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Faulty Reasoning, Excellent Cartoons

1 min readBy: William McBride

The Institute for Policy Studies (IPS) has issued a study claiming that many U.S. corporations are paying their CEOs more than they pay in federal taxes. It’s a clever premise so it is understandable that it was picked up by major news outlets such as the New York Times and Washington Post. However, the basis of their claim — that U.S. corporations pay an effective taxA tax is a mandatory payment or charge collected by local, state, and national governments from individuals or businesses to cover the costs of general government services, goods, and activities. rate of 10.5 percent — is simply incorrect. Actual data from the IRS, and the findings of numerous international studies, shows that U.S. corporations face a much higher tax burden.

Indeed, next week the Tax Foundation will release a report analyzing IRS corporate tax return data since 1994, when the top corporate tax rate was raised to 35 percent from 34 percent. We find that over this 15 year period, corporations paid an average effective tax rate of 26 percent on their domestic profits. The chart below summarizes this data:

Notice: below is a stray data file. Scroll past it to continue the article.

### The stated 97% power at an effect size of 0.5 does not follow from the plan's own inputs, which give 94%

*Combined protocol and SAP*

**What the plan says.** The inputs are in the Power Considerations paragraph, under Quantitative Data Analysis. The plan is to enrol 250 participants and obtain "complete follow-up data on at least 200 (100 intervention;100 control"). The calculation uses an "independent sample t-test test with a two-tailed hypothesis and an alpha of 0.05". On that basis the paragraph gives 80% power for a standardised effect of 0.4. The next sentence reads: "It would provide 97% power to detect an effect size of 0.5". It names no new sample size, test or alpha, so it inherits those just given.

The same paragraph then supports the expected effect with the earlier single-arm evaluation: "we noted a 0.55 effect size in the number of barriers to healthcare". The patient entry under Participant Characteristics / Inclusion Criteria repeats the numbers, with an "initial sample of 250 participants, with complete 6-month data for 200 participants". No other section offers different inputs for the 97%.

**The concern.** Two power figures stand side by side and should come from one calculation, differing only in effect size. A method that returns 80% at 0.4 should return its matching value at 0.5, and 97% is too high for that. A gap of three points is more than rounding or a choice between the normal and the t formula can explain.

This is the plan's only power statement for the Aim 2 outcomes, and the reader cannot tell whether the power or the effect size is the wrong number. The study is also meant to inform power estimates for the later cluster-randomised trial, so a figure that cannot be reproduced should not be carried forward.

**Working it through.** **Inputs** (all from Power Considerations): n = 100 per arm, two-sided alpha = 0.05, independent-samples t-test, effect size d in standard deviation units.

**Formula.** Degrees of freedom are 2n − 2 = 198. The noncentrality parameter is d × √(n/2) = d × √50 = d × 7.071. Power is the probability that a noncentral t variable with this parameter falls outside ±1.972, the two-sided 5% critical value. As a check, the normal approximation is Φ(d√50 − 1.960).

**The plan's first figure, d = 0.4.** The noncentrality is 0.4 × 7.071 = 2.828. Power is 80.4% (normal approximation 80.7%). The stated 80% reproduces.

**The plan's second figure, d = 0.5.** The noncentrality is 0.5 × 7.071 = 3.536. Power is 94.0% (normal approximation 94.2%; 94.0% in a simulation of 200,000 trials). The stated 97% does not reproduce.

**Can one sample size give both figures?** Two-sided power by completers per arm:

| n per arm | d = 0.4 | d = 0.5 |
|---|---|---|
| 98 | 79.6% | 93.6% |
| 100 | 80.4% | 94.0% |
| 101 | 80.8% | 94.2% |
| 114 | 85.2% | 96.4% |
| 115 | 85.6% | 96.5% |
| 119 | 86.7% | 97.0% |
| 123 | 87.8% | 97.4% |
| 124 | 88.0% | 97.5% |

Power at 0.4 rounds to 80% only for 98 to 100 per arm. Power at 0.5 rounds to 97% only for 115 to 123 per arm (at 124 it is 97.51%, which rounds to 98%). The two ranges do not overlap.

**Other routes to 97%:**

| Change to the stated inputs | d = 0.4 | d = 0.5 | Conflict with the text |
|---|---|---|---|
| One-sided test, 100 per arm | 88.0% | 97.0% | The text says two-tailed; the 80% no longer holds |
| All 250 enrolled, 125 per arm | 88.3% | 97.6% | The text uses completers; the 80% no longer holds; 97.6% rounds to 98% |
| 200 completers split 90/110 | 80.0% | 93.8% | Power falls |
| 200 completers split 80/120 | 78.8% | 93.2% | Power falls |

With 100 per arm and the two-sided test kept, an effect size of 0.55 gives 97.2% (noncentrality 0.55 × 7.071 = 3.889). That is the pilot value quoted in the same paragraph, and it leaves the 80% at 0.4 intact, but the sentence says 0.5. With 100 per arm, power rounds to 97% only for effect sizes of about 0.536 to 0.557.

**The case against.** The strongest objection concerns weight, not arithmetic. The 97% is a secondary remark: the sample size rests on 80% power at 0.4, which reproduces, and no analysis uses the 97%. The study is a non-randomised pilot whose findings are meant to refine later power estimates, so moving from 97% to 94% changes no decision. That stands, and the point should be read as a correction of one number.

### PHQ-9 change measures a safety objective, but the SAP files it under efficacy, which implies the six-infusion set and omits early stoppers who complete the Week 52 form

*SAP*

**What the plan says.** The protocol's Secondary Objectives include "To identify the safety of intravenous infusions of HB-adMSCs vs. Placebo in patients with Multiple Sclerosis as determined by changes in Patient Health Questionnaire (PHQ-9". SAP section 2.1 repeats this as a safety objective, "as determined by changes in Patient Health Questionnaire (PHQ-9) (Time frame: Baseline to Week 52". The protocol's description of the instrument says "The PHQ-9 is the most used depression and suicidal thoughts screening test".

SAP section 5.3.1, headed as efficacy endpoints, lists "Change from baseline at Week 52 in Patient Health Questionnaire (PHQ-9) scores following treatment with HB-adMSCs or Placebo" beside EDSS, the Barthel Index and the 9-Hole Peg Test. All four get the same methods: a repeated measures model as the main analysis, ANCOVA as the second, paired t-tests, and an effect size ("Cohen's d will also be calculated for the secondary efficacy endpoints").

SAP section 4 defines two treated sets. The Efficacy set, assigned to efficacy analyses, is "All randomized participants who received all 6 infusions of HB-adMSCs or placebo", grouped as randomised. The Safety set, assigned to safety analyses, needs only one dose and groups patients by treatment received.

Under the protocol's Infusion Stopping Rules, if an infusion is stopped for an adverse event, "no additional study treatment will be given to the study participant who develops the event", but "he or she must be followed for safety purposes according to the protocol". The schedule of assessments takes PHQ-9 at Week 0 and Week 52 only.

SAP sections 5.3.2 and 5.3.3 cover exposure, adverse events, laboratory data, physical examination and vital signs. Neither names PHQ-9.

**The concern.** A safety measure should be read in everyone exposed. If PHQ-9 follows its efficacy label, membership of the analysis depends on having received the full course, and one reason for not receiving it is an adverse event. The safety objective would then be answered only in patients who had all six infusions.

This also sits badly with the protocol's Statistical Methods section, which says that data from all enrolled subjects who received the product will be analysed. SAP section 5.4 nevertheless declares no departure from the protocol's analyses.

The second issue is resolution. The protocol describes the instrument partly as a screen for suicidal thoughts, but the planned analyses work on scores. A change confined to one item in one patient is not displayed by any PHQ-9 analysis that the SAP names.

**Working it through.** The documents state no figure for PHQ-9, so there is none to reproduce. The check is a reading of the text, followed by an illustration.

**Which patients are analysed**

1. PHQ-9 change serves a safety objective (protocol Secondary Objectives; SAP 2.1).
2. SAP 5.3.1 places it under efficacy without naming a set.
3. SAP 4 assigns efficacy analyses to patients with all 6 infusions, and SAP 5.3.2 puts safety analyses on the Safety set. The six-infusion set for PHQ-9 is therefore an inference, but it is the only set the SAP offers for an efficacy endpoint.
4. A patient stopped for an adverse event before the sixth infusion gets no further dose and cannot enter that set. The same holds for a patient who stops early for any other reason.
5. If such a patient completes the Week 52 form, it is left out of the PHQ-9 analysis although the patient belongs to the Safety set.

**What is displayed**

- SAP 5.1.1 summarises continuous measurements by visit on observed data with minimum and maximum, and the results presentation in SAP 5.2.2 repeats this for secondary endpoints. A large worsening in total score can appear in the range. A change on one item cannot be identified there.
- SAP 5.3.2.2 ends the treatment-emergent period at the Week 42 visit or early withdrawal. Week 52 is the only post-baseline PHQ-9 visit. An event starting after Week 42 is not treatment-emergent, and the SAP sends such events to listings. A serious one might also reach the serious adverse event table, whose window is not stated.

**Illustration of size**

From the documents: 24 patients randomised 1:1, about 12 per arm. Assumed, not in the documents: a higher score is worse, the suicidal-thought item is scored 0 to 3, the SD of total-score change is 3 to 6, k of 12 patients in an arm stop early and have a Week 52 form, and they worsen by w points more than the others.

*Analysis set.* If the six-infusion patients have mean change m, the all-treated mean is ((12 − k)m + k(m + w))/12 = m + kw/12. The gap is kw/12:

Moreover, this is the effective tax rate paid on corporation’s domestic profits only. When we include taxes paid to foreign governments (roughly $100 billion per year), we find that the effective rate on worldwide corporate profits is about 33 percent. These figures are consistent with other studies that compare the effective corporate rate in the U.S. to other countries. In another forthcoming report we survey the 13 most recent academic studies on global effective corporate tax rates and find that the estimates of the effective U.S. corporate tax rate range from 23 percent to 34.9 percent.

The bottom line is that the IPS study made for good headlines but it is based on very flawed methodology and stands in stark contrast to actual IRS data and a host of credible international studies. But let’s give them a hand for their clever cartoons.